Star Wars: The Force Awakens‘ impact on pop culture cannot be denied. The first Star Wars film of more than 10 years, The Force Awakens successfully played the nostalgia element and earned $2 billion at the worldwide box office. Having said that, neither The Last Jedi nor The Rise of Skywalker able to replicate the success of The Force Awakens. Less than five years after Star Warsback to the big screen, the franchise was already in a difficult position. Despite the importance of IP, recently Star Wars films struggled to have the same cultural impact as the MCU, Disney’s other major IP.

Related: The Force Awakens’ genius marketing hurt the Star Wars sequel trilogy

Although Star Wars will always have a consolidated audience. Bringing in new fans was something the franchise also failed at. While the MCU could rely on a plethora of Marvel characters to engage audiences, Disney’s Lucasfilm only had the sequel trilogy, two spinoffs and a couple of animated series to offer. Star Wars needed another big cultural hit after The Force Awakensand Disney+ made it happen. The Mandaloriana project envisioned by Jon Favreau that combined the prequel and original trilogies in a way that no live-action could Star Wars the film had done, was exactly what both Star Wars franchise and Disney+ required.

Star Wars has taken bigger Disney+ swings than Marvel

The Mandalorian Wandavision

While the Disney+ Marvel shows are important to those who want to follow the MCU in its entirety, the MCU’s massive scale from Phase 4 make it so that not every new TV show or special feels like a must-see. As the extension of an existing cinematic universe, the Disney+ MCU shows can often feel like small events compared to the movies. Marvel has used the Disney+ series to better develop characters that didn’t get much screen time in the Avengers movie, like Hawkeye and Scarlet Witch, as well as introducing characters that could have a significant role in the future.

The Mandalorian and other Disney+ Star Wars shows, on the other hand, are mainly independent adventures that give new audiences the chance to get to know Star Wars. The Mandalorian can contain a lot of Star Wars cameos, but the journey of a bounty hunter and his adopted son speaks to audiences worldwide in a way that the twisted The Rise of Skywalker plot never did. The Mandalorian made itself an event – something that has long been the case Star Wars audiences and newcomers could watch and be excited. Obviously shows that Obi-Wan Kenobi are more canon limited than “Mandoverse”, but that was thanks The Mandalorian that they became possible.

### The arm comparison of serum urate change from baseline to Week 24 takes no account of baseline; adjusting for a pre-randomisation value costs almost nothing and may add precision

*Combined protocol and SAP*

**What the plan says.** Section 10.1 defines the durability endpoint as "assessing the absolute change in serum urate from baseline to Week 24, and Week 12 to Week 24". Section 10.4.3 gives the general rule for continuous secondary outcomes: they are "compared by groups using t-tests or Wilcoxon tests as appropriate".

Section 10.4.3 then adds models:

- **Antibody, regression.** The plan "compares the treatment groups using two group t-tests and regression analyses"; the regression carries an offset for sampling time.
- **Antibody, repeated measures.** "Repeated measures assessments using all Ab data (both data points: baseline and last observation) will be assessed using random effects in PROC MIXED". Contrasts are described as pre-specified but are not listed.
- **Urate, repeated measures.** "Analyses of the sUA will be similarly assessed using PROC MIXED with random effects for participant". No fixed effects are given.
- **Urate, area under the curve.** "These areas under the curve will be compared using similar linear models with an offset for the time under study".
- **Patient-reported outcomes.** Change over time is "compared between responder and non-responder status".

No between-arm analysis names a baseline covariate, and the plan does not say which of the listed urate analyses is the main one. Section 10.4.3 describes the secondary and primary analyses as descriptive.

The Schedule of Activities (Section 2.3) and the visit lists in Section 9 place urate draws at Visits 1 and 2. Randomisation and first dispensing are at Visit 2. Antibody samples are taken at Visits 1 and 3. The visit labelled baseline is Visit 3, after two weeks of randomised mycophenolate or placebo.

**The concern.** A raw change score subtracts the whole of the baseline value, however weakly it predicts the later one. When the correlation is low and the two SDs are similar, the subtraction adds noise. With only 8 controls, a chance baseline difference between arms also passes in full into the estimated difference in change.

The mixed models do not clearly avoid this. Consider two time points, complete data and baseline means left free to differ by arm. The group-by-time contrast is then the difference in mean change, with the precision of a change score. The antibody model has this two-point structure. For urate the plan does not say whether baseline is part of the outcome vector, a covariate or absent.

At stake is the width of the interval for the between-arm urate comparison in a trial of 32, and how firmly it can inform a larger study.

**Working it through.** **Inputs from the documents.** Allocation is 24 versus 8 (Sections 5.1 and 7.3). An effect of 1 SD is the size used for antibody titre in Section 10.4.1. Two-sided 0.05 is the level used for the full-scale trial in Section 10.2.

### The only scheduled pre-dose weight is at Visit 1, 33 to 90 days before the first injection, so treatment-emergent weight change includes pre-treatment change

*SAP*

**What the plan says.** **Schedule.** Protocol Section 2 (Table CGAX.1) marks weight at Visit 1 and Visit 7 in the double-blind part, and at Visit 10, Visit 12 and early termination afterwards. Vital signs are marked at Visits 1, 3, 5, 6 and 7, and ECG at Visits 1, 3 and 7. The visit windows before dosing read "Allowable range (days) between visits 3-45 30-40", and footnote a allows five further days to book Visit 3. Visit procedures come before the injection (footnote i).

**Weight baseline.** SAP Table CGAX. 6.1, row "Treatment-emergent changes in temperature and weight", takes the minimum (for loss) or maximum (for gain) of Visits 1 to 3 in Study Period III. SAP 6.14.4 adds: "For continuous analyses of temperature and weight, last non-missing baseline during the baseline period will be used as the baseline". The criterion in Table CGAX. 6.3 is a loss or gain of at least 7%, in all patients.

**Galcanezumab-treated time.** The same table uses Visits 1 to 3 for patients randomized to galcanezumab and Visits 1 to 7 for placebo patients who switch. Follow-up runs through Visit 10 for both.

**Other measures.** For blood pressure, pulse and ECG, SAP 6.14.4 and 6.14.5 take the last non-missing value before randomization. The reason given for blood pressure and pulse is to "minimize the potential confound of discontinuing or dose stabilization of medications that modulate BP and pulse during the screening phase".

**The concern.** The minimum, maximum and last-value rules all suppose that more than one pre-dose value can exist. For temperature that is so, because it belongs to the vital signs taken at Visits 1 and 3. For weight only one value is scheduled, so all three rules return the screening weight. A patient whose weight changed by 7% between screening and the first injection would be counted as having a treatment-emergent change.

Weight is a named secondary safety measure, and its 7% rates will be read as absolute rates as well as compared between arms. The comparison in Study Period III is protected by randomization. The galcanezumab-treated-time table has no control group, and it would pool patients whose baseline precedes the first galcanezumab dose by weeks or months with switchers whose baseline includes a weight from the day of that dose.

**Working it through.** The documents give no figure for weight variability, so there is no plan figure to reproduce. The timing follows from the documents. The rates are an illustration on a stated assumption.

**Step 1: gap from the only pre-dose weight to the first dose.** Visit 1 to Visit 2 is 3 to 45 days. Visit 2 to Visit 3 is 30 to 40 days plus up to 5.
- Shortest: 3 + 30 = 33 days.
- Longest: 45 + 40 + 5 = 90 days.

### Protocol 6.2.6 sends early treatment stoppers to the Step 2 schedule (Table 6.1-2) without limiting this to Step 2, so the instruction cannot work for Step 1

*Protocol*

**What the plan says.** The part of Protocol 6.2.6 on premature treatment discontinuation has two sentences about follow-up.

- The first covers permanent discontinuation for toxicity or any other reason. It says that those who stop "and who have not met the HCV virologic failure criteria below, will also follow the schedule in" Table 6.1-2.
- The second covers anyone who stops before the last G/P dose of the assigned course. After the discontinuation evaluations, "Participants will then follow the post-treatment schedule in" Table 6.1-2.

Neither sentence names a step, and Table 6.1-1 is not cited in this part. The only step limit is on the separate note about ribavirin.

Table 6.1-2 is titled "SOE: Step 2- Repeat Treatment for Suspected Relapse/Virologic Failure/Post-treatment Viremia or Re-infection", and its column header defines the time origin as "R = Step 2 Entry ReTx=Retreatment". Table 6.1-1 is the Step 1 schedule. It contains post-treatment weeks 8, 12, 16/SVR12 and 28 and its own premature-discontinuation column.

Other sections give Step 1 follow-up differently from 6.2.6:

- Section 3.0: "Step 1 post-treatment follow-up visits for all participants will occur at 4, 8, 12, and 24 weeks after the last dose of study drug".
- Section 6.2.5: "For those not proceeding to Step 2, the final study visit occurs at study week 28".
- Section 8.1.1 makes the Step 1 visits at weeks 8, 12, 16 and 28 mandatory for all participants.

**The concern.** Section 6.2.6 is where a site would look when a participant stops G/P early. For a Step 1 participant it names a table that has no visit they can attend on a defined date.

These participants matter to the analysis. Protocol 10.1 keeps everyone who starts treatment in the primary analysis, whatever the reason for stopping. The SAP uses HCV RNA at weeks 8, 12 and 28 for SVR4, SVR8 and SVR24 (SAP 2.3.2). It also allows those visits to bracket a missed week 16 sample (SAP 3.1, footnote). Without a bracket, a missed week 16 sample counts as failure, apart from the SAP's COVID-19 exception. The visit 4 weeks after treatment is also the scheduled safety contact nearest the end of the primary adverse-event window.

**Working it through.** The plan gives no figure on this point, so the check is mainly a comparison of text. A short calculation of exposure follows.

Star Wars’ future is on Disney+ (for now)

Star Wars Darth Vader Ahsoka Tano

As important as the Disney+ platform is to Marvel Studios, the future of the MCU remains on the big screen. After having the highest grossing movie of all time for a few months, Marvel Studios will now try to surpass it Avengers: Endgame with Avengers: Kang Dynasty and Avengers: Secret Wars, both of which have the potential to be even more ambitious than Avengers vs. The Thanos story. In a way, the many Disney+ MCU series released per year, some of which have had pacing issues, have made the MCU movies feel like even bigger events by comparison. Simultaneous, Star Wars hasn’t released a movie since 2019.

Related: The Last Jedi is more like the Empire striking back than it admits

Star Wars has been away from the big screen for three years, and there is currently no indication of what will happen next Star Wars the movie will be. Rogue Squadron was originally intended to be released in 2023, but Patty Jenkins Star Wars the film is now on hold. Several other projects have either been announced or reported, including but not limited to a Kevin Feige-produced one Star Wars movie, a Taika Waititi Star Wars movie, and a Demon Lindelof Star Wars film. However, none of these represent a plan that is as consistent as star wars’ list of upcoming Disney+ shows. Between the “Mandoverse” series and new stories like The acolyte, Star Wars‘ The future is on Disney+.

Next: Star Wars’ new film schedule pays off for a Ryan Reynolds trend